Nutritional Pet Peeves: Children’s Breakfast Cereal
If you follow my blogs regularly, you know that I like to go on a good rant. (If you’re new here, check out some of my latest rants, here and here). I do have a fairly lengthy list of what I will call “nutritional pet peeves” pertaining to misconceptions, false marketing, and/or nutritional food products or supplements that irk me to no end and make my eyes roll backwards at least a few times a day!
So, I figured on this chilly fall day in October in Ontario Canada, why not bring some sunlight to your day and enlighten you about one of my biggest pet peeves in the world of nutrition that has been irritating me now for a good 5+ years.
(P.S. I promise that I won’t inundate you with this type of post but whenever a doozy comes up that just needs to be unleashed, I will do the honours!)
So, without further adieu, here is my first nutritional pet-peeve, which my hubby can attest to …
Children’s Breakfast Cereals
Just thinking about it makes me shudder and send chills up my spine.
Don’t get me wrong, my heart sings a happy song when I give my kids a big bowl homemade granola or museli. But if it was my choice, children’s breakfast cereals (and the many other adult-targeted cereals) would not exist.
Funny enough, during our recent travels to Italy when we went grocery shopping, the “cereal” aisle consisted of maybe five different cereals, if that, many of which were unsweetened muesli. Enter any Canadian major grocer and you will find a full aisle about one kilometer in length of breakfast cereals.
An entire aisle folks! No joke. I took a picture of only an eighth of a cereal aisle this past week. CRAZY!
So why do breakfast cereals cause my heart rate to sky-rocket? Specifically, children’s breakfast cereals? Well, let’s look at a study that was hot off the press as of September 2017 to help make my point.
NEW Canadian research on child-targeted breakfast cereals
This study was a relatively simple one whereby the researchers collected data on the nutritional content of 262 unique cold breakfast cereals from the five largest grocery store chains in Ottawa Ontario and Gatineau Quebec. These chains included Loblaws, Sobeys, Metro, Costco and Wal-Mart.
The researchers collected information from the nutrition facts panel and ingredient list to record nutrients of concern, as well as the first five ingredients and the number of added sugars in each cereal. Then they used a nutrient model to classify cereals as “healthier” or “less healthy”. Cereals were deemed to be child-targeted if they featured candy, cartoons, child-directed messages, encouraged interaction (e.g. via puzzles, games), mentioned children in their name or logo, included tie-ins to children’s TV shows/movies or used primary colours or cartoon-like font.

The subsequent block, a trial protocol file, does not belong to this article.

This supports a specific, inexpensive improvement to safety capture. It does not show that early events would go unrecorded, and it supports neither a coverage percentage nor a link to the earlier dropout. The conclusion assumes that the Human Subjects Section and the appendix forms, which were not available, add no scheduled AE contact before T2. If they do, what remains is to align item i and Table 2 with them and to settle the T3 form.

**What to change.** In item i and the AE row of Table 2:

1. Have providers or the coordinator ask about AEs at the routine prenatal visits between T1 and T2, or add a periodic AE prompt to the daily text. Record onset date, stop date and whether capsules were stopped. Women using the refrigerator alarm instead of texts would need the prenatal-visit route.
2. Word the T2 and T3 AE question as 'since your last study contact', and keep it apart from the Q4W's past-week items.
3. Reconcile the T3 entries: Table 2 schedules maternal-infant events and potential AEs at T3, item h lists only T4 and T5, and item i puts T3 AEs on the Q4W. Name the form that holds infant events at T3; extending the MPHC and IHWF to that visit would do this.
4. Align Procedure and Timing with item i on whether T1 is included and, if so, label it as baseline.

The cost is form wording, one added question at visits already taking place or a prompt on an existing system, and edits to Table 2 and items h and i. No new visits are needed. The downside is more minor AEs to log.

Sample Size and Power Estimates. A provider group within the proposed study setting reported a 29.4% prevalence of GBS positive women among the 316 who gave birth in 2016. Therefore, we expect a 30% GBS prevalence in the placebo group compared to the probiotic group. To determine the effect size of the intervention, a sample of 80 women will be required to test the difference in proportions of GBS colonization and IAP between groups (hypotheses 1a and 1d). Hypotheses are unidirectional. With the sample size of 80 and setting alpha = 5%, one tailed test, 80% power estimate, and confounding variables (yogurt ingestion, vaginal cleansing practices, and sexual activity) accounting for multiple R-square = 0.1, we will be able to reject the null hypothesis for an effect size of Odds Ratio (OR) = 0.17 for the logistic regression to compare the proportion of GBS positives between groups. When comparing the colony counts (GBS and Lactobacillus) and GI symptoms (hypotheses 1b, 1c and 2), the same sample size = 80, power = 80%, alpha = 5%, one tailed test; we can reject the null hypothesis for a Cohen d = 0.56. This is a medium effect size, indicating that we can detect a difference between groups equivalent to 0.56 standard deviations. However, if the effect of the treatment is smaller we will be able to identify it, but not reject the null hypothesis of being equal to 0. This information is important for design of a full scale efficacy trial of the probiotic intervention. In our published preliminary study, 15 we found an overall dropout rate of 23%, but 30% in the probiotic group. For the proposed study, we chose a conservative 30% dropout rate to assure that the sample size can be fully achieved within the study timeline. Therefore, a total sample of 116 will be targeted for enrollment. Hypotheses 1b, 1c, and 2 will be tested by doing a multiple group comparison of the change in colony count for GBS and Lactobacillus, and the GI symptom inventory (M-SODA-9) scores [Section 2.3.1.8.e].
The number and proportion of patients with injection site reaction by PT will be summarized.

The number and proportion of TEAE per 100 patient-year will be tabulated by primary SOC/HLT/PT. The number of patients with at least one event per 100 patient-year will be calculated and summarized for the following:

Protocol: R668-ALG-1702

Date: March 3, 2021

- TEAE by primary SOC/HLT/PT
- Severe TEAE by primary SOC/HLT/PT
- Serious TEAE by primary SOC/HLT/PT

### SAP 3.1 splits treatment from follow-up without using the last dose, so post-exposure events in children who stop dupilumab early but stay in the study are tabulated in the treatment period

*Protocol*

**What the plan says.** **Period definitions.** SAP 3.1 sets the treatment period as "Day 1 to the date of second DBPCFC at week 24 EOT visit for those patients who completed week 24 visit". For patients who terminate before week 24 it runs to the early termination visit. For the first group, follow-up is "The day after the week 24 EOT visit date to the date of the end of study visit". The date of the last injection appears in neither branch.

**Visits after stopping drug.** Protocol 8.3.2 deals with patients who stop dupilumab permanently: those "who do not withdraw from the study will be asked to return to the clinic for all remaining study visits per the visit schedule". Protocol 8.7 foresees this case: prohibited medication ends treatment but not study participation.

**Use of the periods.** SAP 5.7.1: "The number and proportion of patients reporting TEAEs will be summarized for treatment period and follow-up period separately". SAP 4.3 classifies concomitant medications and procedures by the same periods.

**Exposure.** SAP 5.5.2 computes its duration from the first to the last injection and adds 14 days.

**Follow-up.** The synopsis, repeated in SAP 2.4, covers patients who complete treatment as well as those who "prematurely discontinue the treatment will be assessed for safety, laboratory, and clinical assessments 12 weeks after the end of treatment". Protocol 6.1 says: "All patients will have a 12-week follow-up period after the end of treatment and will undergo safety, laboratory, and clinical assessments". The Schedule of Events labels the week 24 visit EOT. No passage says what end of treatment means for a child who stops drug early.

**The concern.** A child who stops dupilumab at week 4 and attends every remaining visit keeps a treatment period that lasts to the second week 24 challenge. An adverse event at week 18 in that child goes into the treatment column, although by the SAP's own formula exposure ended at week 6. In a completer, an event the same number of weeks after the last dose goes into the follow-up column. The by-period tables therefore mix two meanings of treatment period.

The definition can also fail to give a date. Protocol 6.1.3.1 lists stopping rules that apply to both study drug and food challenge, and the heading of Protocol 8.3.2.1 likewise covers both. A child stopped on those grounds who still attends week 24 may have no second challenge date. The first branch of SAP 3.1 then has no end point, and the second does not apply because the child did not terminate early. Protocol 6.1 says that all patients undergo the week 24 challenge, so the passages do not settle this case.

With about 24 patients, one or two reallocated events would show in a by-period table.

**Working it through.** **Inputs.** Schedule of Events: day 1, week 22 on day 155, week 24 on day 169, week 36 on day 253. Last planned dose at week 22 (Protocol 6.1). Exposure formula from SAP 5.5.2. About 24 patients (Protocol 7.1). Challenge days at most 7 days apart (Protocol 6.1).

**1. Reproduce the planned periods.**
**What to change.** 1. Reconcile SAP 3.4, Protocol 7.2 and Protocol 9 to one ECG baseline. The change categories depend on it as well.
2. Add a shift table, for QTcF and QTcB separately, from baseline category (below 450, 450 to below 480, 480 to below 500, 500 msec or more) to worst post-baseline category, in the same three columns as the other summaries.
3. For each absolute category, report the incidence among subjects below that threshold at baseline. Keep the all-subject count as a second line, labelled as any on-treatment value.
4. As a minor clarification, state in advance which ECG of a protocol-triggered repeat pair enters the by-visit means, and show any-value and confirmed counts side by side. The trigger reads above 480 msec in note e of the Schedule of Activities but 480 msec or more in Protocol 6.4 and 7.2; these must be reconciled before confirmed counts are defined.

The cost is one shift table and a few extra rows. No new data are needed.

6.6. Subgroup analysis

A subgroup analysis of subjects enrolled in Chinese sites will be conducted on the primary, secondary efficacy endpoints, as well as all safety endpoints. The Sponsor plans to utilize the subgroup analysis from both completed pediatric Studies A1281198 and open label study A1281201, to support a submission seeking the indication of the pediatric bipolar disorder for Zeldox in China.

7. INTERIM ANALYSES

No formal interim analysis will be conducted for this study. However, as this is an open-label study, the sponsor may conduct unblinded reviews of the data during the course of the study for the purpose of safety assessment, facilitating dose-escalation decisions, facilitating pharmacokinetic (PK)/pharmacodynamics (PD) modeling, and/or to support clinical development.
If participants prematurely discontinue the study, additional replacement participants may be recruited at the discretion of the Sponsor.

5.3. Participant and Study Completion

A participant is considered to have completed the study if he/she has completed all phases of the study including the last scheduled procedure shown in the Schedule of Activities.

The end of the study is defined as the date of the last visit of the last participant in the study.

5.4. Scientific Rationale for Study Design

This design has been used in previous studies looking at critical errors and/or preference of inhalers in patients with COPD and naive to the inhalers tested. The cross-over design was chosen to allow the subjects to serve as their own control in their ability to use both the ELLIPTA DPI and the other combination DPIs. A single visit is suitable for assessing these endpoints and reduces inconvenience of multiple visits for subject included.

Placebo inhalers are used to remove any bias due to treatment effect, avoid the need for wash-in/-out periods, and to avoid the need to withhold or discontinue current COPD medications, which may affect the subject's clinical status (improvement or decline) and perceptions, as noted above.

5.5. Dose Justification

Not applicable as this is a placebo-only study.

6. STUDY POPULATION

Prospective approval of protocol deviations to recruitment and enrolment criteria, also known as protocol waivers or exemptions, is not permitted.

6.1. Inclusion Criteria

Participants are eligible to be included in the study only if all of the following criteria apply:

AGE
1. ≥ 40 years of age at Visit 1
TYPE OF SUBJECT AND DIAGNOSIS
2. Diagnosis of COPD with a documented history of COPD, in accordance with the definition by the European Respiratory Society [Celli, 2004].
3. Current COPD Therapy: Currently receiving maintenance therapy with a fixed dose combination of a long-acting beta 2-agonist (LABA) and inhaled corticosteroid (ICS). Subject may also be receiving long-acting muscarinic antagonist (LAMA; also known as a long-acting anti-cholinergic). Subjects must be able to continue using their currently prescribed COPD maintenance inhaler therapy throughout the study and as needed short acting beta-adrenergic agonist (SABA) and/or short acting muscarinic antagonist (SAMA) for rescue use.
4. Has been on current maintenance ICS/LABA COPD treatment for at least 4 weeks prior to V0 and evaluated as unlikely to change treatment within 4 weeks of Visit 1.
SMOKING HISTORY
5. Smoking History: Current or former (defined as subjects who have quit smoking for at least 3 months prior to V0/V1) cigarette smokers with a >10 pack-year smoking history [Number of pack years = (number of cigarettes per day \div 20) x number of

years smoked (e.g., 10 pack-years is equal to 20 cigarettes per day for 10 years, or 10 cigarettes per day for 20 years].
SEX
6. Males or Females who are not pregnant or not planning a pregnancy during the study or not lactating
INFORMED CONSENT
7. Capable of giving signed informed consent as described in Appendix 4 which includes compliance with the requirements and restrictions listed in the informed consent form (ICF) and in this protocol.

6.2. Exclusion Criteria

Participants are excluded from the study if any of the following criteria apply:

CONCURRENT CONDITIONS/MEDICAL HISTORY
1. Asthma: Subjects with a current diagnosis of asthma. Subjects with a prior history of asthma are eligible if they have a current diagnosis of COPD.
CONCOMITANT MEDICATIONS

Overall, 20% of all cold breakfast cereals were targeted to children. That doesn’t seem too horrific yet, right? However, if we dive further into the difference between child-targeted cereals vs. those that are not, things turn south really quickly.
Here’s a snapshot of the results:
- Approximately 85% of child-targeted cereals fell into the “less healthy” category!!
- Cereals targeted to children were three times more likely to be classified as “less healthy” than those not intended for children’s consumption.
- Cereals targeted towards children were significantly
- higher in salt and sugar
- lower in fibre, protein, total fat and saturated fat
- NONE of the child-targeted cereals were sugar-free (surprise, surprise!)
- 60% of the child-targeted cereals contained on average 2 to 3 kinds of added sugars
- Sugar was the most common second ingredient in 75% of the child-targeted cereals
- 100% of the child-targeted cereals owned by General Mills, Metro, Nature’s Path Foods, Post, Quaker and Sally’s were grouped as “less healthy”
- Weetabix was the only company that had a greater number of “healthier” cereals
So what irks me the most?
1) Too much sugar
This study demonstrated that there are on average 30 grams of sugar per 100 grams of cereal. In other words, if your child eats 30 grams of a sweetened cereal (about a 3/4 cup serving of a light-weight cereal), he or she would get a whopping 9 grams or 2 1/4 teaspoons of added sugar.
Is this a lot of sugar? I think so. Especially given that recommendations from the American Heart Association (AHA) and World Health Organization (WHO) want kids to limit their intake of sugar to less than 25 grams or 6 tsp daily – which isn’t a GOAL friends, it’s more like an upper limit.
This amount of sugar at breakfast is worrisome considering breakfast is only ONE (of many) opportunities during the day when children might eat added sugar – cue cookies, juice, desserts, flavoured yogurt etc. And let us not forget the fairly strong evidence linking the intake of added sugar to obesity.
2) Too little fibre
On average, the child-targeted cereals had about 5 grams of fibre per 100 g serving. Again, taking this to a more reasonable 30 gram (i.e. 3/4 cup) serving, that means we are getting ONE gram of fibre! WOW! Hold onto your hat!!
Did you know that kids 4-13 years need 25-31 grams of fibre daily (depending on age and gender)? If our kids are not getting any fibre at breakfast in the morning (p.s. there is no fibre in milk) then they have a heck of a ways to go for the rest of the day!
3) Lack of protein